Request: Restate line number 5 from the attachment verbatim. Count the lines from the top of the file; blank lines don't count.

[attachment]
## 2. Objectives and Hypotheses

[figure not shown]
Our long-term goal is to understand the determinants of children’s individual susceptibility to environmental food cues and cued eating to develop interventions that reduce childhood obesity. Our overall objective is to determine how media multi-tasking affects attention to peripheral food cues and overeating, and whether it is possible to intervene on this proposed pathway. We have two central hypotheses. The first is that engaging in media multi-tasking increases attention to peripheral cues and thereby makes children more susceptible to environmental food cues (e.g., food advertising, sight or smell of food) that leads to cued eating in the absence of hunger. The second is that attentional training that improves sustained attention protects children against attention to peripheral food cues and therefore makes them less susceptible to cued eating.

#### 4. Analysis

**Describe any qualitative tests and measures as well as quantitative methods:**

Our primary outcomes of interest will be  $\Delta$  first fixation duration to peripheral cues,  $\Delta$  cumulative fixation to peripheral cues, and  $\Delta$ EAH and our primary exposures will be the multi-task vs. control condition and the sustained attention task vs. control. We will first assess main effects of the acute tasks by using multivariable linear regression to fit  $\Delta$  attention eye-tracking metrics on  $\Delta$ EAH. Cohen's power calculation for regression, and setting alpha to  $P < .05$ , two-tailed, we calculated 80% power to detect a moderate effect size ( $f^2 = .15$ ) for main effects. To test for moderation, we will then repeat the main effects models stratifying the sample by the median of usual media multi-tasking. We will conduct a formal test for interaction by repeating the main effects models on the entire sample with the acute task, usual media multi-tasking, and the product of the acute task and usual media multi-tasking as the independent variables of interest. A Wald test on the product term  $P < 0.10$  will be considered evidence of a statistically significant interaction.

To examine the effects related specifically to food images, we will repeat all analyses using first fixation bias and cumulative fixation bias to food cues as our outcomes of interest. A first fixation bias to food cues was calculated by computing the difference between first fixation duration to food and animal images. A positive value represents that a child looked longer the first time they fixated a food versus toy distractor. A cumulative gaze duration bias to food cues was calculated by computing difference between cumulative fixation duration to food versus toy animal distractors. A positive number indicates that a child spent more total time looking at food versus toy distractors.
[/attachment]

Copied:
**Describe any qualitative tests and measures as well as quantitative methods:**